I don’t want to offend any of the Chinese restaurants near my house but this Sweet & Sour Chicken was the best I’ve ever eaten.
I love making Asian dishes during the workweek because they fry up quickly and make delicious leftovers. I have to forewarn you though, my brain completely escaped me when I made this.
Let’s count the ways. The first ingredient is red wine vinegar. In my mind, I saw rice vinegar to which I said, “I don’t have that. Hmm, I’ll substitute cider vinegar.” I have red wine vinegar! (The recipe still tasted amazing, perhaps a bit more sour but I loved it. Phew.)
Secondly, I thought I would reduce measuring time by utilizing my two-tablespoon measure as opposed to the one. Except, I stopped thinking and put 6 tablespoons of ketchup into the sauce instead of 3. (Once again, still delicious!)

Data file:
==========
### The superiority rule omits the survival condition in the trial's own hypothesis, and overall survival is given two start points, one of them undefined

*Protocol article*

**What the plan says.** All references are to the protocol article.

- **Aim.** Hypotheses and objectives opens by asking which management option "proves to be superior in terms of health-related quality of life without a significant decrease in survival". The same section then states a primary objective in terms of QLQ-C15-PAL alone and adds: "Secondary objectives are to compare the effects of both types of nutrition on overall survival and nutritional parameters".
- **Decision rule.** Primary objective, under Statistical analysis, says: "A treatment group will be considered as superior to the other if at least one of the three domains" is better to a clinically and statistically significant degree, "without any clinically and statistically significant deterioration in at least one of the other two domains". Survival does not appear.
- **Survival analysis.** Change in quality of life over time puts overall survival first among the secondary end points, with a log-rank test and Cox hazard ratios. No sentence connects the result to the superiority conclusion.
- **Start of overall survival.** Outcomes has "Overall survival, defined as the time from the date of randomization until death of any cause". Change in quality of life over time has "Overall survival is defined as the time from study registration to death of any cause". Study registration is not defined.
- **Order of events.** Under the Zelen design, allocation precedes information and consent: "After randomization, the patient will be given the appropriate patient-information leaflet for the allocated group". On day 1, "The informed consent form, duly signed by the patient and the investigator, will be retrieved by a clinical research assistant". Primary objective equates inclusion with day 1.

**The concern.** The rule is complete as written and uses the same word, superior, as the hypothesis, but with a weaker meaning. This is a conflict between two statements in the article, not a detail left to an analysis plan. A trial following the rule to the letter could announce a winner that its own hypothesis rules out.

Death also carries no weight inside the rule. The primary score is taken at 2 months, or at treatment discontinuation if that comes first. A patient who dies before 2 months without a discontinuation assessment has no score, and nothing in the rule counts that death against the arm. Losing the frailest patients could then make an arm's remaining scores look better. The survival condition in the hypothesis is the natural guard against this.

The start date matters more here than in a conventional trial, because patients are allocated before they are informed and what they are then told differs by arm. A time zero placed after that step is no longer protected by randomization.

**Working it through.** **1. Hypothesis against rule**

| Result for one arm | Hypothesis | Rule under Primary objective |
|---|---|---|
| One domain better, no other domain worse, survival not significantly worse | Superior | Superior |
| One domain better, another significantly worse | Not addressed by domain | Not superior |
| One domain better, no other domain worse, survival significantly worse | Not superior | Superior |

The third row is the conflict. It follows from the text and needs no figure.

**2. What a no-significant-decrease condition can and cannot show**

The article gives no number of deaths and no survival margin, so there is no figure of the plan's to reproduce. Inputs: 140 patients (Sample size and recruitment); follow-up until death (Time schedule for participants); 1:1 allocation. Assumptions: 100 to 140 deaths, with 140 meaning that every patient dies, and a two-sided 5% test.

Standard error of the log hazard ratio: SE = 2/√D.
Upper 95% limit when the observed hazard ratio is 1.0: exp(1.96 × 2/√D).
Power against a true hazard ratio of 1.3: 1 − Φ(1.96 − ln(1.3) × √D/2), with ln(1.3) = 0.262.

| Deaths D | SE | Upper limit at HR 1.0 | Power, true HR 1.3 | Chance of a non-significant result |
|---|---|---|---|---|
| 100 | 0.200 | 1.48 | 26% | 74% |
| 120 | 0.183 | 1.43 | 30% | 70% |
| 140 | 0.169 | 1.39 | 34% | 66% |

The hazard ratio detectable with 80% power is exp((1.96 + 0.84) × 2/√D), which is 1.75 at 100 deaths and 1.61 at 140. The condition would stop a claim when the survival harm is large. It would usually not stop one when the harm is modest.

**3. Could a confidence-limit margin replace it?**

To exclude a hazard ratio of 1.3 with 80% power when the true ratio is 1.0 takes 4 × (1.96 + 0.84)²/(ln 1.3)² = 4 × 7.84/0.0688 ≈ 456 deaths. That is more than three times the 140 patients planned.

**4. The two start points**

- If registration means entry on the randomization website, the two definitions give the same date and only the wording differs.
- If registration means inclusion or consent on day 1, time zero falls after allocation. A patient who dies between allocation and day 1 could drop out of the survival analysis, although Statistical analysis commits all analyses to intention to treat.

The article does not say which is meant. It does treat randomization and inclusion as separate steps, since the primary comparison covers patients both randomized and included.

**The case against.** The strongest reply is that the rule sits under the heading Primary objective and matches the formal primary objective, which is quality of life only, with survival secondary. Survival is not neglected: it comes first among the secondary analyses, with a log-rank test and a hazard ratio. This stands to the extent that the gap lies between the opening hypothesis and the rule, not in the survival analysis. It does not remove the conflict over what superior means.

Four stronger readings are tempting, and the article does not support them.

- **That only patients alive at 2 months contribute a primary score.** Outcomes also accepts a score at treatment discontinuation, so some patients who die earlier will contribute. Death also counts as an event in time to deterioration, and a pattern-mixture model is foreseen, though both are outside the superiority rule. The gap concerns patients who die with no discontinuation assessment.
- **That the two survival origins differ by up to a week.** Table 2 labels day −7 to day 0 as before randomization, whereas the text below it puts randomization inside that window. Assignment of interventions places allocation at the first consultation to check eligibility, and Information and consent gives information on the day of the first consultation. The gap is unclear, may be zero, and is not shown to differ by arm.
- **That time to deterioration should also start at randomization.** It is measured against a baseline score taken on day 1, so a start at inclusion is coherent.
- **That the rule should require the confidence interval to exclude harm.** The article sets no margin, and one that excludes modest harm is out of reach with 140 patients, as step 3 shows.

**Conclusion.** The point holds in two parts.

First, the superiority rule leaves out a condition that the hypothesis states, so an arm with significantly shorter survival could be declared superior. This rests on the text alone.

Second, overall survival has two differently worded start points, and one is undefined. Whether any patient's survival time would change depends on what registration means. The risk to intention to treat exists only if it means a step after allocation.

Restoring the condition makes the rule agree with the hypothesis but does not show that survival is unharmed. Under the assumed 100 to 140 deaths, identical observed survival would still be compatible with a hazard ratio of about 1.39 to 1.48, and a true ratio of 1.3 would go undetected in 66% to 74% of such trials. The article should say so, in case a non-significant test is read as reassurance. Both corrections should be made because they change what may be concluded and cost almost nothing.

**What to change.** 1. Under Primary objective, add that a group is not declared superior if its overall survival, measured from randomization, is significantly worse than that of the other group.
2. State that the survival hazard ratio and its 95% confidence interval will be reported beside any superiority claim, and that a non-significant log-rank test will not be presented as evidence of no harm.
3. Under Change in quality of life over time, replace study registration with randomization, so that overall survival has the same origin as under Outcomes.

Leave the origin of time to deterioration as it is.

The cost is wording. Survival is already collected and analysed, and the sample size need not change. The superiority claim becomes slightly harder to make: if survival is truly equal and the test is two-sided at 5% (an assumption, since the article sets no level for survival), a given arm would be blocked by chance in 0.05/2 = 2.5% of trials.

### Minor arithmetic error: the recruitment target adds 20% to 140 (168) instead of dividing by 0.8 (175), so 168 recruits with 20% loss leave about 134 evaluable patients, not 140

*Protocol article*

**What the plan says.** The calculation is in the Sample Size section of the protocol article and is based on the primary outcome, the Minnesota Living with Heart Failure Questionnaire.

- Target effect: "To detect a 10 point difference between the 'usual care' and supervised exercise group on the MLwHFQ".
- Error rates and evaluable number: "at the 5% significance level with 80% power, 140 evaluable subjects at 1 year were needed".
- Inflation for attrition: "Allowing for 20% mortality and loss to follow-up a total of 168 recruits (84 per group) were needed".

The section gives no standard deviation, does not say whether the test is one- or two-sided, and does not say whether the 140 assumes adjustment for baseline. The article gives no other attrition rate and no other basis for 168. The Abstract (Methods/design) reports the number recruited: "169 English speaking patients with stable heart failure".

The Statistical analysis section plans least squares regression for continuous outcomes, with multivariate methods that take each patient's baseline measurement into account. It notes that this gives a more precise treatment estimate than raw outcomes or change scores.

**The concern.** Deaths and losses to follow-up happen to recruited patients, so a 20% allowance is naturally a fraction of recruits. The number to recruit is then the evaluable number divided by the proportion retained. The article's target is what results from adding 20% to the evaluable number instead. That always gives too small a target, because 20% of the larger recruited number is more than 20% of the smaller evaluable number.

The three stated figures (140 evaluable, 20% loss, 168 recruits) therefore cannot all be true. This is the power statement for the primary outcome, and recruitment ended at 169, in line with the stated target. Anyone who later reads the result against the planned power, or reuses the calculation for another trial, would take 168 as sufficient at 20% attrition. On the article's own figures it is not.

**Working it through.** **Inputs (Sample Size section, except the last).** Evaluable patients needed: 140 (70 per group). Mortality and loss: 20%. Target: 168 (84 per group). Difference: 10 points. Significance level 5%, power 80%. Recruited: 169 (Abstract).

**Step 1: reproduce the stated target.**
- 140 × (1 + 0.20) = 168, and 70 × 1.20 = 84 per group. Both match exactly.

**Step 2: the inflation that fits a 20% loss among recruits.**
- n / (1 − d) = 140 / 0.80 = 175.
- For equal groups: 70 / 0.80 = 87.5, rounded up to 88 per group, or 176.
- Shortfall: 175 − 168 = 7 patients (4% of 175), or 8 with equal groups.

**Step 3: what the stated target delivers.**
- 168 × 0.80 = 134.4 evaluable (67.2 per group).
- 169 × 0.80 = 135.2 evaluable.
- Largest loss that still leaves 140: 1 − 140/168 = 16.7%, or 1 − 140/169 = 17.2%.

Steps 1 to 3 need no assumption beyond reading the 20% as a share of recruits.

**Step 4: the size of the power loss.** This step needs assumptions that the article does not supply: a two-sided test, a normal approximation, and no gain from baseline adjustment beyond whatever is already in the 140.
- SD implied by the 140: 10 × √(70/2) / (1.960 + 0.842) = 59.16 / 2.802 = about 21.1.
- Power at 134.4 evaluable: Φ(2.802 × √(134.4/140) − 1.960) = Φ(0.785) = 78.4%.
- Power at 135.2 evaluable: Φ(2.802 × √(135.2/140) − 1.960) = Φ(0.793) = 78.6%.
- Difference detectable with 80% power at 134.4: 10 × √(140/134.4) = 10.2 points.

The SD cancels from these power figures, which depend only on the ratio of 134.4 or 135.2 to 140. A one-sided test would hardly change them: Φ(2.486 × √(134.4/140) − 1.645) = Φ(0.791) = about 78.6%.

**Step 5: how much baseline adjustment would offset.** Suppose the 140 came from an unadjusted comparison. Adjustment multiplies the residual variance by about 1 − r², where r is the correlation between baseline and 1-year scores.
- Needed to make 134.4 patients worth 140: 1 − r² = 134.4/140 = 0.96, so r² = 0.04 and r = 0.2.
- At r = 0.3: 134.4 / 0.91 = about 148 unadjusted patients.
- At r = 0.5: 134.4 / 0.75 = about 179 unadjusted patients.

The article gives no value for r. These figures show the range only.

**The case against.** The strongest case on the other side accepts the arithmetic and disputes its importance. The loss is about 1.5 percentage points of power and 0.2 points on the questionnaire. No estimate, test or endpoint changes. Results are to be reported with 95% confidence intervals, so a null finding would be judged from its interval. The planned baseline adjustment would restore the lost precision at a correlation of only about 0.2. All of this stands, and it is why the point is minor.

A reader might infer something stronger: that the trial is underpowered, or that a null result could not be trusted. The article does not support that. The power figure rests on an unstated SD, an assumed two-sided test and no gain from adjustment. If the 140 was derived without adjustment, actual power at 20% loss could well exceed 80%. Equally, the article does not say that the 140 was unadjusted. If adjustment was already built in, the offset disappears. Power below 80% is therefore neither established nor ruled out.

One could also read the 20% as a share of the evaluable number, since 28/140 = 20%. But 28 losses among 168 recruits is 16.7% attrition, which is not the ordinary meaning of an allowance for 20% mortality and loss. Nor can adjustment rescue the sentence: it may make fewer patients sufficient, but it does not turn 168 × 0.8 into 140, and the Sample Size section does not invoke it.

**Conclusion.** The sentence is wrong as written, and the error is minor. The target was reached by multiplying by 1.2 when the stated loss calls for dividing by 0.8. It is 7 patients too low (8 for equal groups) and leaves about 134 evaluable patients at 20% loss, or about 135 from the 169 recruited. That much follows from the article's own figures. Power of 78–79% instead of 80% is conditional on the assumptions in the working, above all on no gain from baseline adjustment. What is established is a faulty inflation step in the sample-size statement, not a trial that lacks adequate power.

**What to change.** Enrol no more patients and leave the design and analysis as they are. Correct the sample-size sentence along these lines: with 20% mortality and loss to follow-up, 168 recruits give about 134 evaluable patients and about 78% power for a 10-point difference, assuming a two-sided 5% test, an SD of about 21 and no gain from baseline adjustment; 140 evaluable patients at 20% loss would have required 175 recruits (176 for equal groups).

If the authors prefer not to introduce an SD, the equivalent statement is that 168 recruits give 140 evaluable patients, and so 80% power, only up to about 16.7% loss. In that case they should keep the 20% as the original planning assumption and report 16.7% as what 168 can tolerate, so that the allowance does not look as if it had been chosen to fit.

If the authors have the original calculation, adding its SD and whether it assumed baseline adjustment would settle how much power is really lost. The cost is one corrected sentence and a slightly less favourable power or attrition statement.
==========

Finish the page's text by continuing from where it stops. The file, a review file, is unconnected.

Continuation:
So, I deem this recipe fool-proof. Make the real version and let me know how it is! Or, apply my substitutions and enjoy that as well. I don’t know which version I’ll make next.
Sweet and Sour Chicken
6 tablespoons red wine vinegar (or cider)
1 (20-ounce) can pineapple chunks in juice, drained, 6 tablespoons juice reserved
6 tablespoons sugar
3 tablespoons ketchup (or 6)
3 tablespoons vegetable oil
1 tablespoon cornstarch
4 boneless, skinless chicken breasts (about 1 1/2 pounds), cut crosswise into 1/2-inch-thick slices
1 red bell pepper, chopped
1 can of water chestnuts, drained
3 garlic cloves, minced
1 tablespoon grated fresh ginger
Whisk vinegar, reserved pineapple juice, sugar, ketchup, and cornstarch in bowl. Heat 1 tablespoon oil in large nonstick skillet over medium-high heat until just smoking.
Add half of chicken and cook, stirring often, until no longer pink, about 3 minutes. Transfer to plate and repeat with additional 1 tablespoon oil and remaining chicken.
Add remaining 1 tablespoon of oil and cook red bell pepper and water chestnuts but bell pepper is tender, 4 to 6 minutes.
Add pineapple chunks, garlic, and ginger and cook until fragrant, about 1 minute. Add vinegar mixture and chicken to skillet and simmer until sauce is thickened, about 2 minutes. Serve with rice.
Adapted from: Cook’s Country June/July 2007
What’s your favorite Asian dish?